29th: Sunny and almost warm in Huémoz. I expected to see a small
tortoiseshell on my lunchtime walk but none were flying. It is an
30th: Finally, the first small tortoiseshell of the year, flying near Huémoz (and here).
After taking those shots, I turned to monitor Minnie as the post van
went past, and when I turned back to the butterfly it was gone.
February 4th: No chances to go butterflying recently, by time or weather. Here is a brown hairstreak egg from my local patch, and here a close-up of it.
6th: Cold but sunny. At least 4 small tortoiseshells (and here) seen in Huémoz, three of them over this bank.
14th: Still cold. Plenty of snow fell a few days ago but is now melting again. Two or three small tortoiseshells were flying around Huémoz at lunchtime, in temperatures of 2°C and a chill breeze. Here is one in the context of the snow.
19th: Sunny but quite cold in the valley: 2°C when I arrived at the site, 7°C when I left at 13h30. Small tortoiseshells have now woken up properly (and here, and here, and here).
They were flying throughout my walk, including in the orchards near
Martigny as I returned to the station. I saw about 20 in total. A
number were in very poor condition (here and here) - perhaps a consequence of Storm Eleanor earlier in the year. Here is a plump female,
ready to lay eggs soon. In addition, I saw a single Queen of Spain. It
was messing around at the top of a bank and I only got literally a proof shot. Other than that, a little surprisingly, no butterflies - but I left by early and had to hurry round. Here is one of the many lizards scuttling around in the vineyards. This is my first pasque flower of the year.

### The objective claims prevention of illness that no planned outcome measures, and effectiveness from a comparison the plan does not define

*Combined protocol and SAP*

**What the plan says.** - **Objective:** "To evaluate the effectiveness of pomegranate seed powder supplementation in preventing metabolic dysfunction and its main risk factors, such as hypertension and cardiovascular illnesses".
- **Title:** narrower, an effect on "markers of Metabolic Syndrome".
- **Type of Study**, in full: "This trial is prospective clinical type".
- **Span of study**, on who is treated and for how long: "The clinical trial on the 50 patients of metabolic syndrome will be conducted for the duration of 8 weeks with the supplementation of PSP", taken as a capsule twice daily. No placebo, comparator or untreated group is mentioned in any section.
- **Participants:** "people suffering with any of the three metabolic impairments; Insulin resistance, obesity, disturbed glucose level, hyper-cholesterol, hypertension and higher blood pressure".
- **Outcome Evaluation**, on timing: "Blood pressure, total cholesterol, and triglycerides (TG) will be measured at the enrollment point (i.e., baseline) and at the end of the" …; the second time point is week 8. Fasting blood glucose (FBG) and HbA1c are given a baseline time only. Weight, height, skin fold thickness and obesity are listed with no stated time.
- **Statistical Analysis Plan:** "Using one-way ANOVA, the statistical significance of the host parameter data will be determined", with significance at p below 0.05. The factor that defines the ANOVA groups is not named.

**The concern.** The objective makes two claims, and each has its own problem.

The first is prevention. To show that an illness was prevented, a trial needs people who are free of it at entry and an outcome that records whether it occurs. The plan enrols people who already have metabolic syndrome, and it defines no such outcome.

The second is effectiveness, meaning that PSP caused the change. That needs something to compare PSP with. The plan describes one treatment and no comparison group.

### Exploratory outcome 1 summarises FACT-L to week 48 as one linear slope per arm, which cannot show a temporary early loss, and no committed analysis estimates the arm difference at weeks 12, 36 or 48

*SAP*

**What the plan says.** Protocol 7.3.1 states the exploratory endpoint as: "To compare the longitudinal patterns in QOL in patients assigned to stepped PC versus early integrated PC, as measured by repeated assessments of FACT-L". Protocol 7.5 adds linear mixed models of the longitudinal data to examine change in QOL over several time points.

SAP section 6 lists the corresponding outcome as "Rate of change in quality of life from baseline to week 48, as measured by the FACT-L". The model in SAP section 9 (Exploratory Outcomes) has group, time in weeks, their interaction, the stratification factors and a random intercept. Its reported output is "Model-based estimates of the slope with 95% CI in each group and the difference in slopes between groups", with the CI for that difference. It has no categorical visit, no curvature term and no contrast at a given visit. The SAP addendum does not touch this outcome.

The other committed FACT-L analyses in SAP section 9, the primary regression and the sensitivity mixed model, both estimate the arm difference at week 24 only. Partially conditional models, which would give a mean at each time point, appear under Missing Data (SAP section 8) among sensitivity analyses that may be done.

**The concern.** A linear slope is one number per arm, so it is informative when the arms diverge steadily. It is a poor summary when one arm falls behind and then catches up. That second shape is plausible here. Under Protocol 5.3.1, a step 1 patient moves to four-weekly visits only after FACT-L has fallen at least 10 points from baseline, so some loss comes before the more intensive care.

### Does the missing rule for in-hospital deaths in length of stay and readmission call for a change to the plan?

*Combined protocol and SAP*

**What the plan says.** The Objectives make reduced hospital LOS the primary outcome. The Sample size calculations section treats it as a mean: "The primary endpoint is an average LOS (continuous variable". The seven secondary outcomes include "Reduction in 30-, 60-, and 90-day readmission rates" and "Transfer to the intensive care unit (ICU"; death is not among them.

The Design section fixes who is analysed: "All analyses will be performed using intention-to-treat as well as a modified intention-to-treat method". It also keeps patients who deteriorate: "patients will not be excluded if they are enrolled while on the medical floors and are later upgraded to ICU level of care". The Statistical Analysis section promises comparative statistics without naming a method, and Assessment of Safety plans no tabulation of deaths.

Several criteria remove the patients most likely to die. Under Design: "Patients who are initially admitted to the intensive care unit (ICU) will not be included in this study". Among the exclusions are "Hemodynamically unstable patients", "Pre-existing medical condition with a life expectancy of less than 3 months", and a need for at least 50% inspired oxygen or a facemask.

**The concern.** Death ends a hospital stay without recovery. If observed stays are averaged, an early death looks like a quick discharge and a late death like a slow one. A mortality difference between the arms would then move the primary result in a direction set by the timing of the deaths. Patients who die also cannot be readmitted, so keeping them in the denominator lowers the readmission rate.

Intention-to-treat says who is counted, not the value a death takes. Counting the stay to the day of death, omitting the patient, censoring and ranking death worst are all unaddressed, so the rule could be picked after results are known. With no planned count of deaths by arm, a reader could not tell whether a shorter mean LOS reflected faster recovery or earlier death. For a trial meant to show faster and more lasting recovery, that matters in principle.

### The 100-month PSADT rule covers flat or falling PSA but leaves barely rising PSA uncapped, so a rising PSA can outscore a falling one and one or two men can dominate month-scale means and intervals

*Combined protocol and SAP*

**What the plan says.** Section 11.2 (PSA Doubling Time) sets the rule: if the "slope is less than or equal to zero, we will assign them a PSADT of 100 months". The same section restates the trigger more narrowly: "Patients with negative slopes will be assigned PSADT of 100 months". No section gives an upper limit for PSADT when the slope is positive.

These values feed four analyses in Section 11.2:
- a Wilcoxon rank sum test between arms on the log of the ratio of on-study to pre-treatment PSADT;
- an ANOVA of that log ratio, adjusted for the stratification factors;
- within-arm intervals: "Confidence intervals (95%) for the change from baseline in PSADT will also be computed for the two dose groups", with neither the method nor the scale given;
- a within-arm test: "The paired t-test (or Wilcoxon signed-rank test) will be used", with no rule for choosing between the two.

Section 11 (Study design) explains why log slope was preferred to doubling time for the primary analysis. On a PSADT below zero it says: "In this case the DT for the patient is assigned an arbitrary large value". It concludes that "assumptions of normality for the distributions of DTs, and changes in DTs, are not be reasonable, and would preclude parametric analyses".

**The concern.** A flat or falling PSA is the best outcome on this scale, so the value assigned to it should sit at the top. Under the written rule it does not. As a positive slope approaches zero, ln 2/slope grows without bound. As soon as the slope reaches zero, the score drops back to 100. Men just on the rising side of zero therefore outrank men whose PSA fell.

21st: Day trip to North Italy
to see what, if anything, was on the wing. The answer was, not very
much, though it was a beautiful day. I first walked up into the hills,
to a site where large tortoiseshells are abundant in March. It was warm
and sunny - and a very pleasant walk - but all I saw were two small
tortoiseshells. At my next site, closer to the valley floor, I saw a
single, male brimstone roding, and finally, in Domodossola, next to the river, I saw a third small tortoiseshell. By the time I left, the temperature had risen to 10°C
and it felt warmer in the sun. But the butterflies are less impatient
than I, and were clearly waiting for real spring before emerging from
their winter slumbers. March
4th: After the big freeze, with temperatures down to as low as -18°C
over the last few days, things have returned to normal. Today was sunny
and warm. I saw a single small tortoiseshell on my local walk at
lunchtime. Here is a snowdrop in the woods.
8th: Two small tortoiseshells seen on today's lunchtime walk.
9th: Despite a reasonable forecast, it was mostly overcast this
morning. I set off late for the valley, heading for a good large
tortoiseshell site. Because the sun never came out, I initially saw
nothing at all except a handful of orange underwing moths. It was warm,
though, and eventually I did come across this single large tortoiseshell
trying to sun itself on the ground. I could see it was sunny further
east along the valley, so decided to head that way to another large
tortoiseshell site. I arrived at about 15h15, by which time the sun was
disappearing behind the mountains. I saw two more large tortoiseshells
before full shade fell (at about 15h30).
14th: A sunny day here in the mountains. Several small tortoiseshells were flying and I saw this large tortoiseshell about 100m from my house. Still little on the wing, though.
15th: A little sun in the morning but mostly cloudy, degrading to
cloud, rain and wind by the afternoon. Amazingly, a couple of small
tortoiseshells were battling against the wind and even rain on my early
afternoon walk. There was no sun at all and I lost them, so bad was the